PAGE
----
Welcome to Librarium Online!
Join our community of 80,000+ members and take part in the number one resource for Warhammer and Warhammer 40K discussion!
Registering gives you full access to take part in discussions, upload pictures, contact other members and search everything!
ok i just joined librarium online like yesterday so you dont know me at all. Anyway, i was wondering if any of you could give me tips or methods to painting. i've tried in the past but none of my models ever look very good. Is there some there different methods i could try?
"As I dream, so shall it be"
If you could post some pictures, it would be easier to see what you need help with, or you could describe what you don't like about your paint jobs and we could try to help with that.
Heya! Welcome to LO! Always great to see new members!
There are plenty of people here that would love to help you out. We do, however, need more info...
What are you trying to paint? Marines, Orcs, Tau, Reaper, Privateer, etc...
Any particular Army, colorscheme, look, theme that you are trying to achieve?
Photos always help - grab your camera and a lamp, turn the macro mode on, and take some pictures! Direct uploading is not done here, go get a Photobucket account (or other web photo-sharing site) and include them that way.
Looking forward to hearing more from you soon!
ok no problem, i'll link photos as soon as i upload them. but, just for right now, The thing i hate most about my stuff is that i can never coat correctly, that and the fact that i have really shaky hands. It makes eyes and a few other smaller parts very hard to paint. As far as armies go i am currently painting Space marines, trying to practice painting, but when i get better (hopefully) i am going to work on my tau army, then my Eldar. My main goal is to have my eldar looking the best since i use them the most. But for my SM army, well if you can call it that, the current scheme is chaos black, Blood Red, and Skull white. Again, i'll link pictures as soon as i can. Just saying when i do, dont think thats how all my work on models is, I'm much better at conversions.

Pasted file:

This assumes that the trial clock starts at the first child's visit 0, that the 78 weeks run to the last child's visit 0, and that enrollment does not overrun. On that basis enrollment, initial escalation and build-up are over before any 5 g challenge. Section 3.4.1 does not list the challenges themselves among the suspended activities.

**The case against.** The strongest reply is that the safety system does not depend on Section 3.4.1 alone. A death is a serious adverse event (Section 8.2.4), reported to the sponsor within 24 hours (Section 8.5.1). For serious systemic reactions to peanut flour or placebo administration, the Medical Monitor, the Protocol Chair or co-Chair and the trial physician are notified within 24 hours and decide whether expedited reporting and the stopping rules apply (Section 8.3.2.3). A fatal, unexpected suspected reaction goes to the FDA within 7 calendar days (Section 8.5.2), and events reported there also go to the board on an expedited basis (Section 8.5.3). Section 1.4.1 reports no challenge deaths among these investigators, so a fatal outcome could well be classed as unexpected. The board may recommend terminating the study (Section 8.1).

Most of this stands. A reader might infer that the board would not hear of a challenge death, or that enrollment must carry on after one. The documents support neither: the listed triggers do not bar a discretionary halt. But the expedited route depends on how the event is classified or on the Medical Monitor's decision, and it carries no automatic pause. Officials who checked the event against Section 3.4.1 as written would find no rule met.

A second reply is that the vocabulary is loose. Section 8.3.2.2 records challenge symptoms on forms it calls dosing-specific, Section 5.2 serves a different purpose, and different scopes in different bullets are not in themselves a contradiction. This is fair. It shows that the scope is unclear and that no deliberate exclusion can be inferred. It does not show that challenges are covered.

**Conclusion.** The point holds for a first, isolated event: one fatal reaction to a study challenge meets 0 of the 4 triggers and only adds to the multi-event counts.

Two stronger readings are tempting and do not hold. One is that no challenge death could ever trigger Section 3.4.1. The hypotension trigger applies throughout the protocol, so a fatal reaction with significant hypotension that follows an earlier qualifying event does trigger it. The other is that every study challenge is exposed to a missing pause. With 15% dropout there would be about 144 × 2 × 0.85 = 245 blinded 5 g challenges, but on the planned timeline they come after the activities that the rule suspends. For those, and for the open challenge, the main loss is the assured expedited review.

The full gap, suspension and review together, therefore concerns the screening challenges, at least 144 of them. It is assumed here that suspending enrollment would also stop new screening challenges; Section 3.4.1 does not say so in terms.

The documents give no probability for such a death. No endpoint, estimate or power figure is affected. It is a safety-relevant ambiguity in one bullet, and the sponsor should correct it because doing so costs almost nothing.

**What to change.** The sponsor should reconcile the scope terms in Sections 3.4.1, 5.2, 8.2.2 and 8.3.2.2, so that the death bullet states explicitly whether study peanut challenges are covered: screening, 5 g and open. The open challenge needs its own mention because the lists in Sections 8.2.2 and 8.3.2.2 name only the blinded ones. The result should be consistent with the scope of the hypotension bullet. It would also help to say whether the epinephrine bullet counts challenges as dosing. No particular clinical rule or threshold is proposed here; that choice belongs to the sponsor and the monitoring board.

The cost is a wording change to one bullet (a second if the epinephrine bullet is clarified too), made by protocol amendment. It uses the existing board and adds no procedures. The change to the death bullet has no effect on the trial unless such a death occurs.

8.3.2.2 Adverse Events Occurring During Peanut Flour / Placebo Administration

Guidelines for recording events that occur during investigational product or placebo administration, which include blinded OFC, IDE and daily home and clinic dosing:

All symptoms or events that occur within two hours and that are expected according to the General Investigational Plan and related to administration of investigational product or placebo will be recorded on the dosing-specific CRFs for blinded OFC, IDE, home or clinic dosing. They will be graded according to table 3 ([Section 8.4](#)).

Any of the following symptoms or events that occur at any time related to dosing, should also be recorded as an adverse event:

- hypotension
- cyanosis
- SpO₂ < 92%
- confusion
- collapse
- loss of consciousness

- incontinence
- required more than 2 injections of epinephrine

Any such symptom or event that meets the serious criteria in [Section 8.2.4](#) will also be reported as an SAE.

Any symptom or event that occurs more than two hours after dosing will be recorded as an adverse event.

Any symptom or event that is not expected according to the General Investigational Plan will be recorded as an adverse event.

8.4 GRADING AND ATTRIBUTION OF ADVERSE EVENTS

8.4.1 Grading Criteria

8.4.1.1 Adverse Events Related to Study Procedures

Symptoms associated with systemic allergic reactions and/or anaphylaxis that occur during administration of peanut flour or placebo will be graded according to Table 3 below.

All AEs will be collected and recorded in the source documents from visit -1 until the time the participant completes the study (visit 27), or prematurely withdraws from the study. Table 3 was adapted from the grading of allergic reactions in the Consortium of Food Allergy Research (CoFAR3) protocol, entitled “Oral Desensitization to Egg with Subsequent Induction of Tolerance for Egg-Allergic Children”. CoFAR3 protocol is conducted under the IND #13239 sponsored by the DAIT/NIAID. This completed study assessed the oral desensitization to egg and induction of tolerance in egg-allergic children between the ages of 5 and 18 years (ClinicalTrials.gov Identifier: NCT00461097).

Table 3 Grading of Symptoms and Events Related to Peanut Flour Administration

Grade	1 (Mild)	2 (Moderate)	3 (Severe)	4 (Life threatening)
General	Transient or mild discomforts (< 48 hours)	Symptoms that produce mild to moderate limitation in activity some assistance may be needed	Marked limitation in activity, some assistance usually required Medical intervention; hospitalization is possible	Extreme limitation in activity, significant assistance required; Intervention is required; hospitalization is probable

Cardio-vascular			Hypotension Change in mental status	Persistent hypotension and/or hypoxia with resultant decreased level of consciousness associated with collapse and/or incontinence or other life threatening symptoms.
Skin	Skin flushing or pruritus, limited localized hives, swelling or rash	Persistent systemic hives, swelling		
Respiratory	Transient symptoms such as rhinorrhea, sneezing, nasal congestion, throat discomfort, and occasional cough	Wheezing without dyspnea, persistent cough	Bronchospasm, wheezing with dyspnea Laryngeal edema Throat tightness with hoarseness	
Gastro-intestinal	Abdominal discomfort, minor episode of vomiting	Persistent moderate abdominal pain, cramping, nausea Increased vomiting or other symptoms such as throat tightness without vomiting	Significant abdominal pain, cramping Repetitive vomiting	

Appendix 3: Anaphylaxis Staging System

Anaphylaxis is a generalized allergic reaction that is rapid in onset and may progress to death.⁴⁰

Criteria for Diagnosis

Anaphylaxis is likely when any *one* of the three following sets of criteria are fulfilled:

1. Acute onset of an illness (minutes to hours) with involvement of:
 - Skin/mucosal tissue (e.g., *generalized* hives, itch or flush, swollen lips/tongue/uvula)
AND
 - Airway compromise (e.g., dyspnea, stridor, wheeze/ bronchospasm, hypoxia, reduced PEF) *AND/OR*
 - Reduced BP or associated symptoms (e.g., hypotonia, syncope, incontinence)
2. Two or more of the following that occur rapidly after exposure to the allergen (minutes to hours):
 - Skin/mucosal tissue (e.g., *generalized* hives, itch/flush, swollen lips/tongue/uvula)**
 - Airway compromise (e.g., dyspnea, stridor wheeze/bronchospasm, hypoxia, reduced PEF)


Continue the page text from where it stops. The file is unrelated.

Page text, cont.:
"As I dream, so shall it be"
O.k, first off welcome to L.O.
Let’s see if we can offer you some help huh?
Your shaky hands problem could be solved by painting at a table. This will help you prop your elbows up and
should help you to relax when your painting and keep your painting stuff near to hand (I flop on a bean bag and use a dirty pizza box to put stuff on.)
I was going to write loads but this link would be more useful I think.
GW Online : Warhammer 40,000 : Painting
I AM BOOMER!
Paint in a location that lets you adjust your workarea to suit your body..
i.e dont slouch at a low table or sit in a chair you can't adjust to become comfortable.
Should you feel pain after painting for a while, STOP!
Think about what hurts and why.. adjust your tools to suit *you*, not the other way around!
(yes, it's worth repeating)
Have ample light, paint primarily at a location with sunlight..
unless you have a sunlight-bulb..
fluorescents and regular bulbs tend to skew the colors, your result may then look horrible on the gaming table despite looking good when you painted it.
Take care of your tools, and they will help you learn.
A badly kept brush will make painting nigh impossible and infuriating, a good one will help you learn faster, and show you the possibilities that you possess.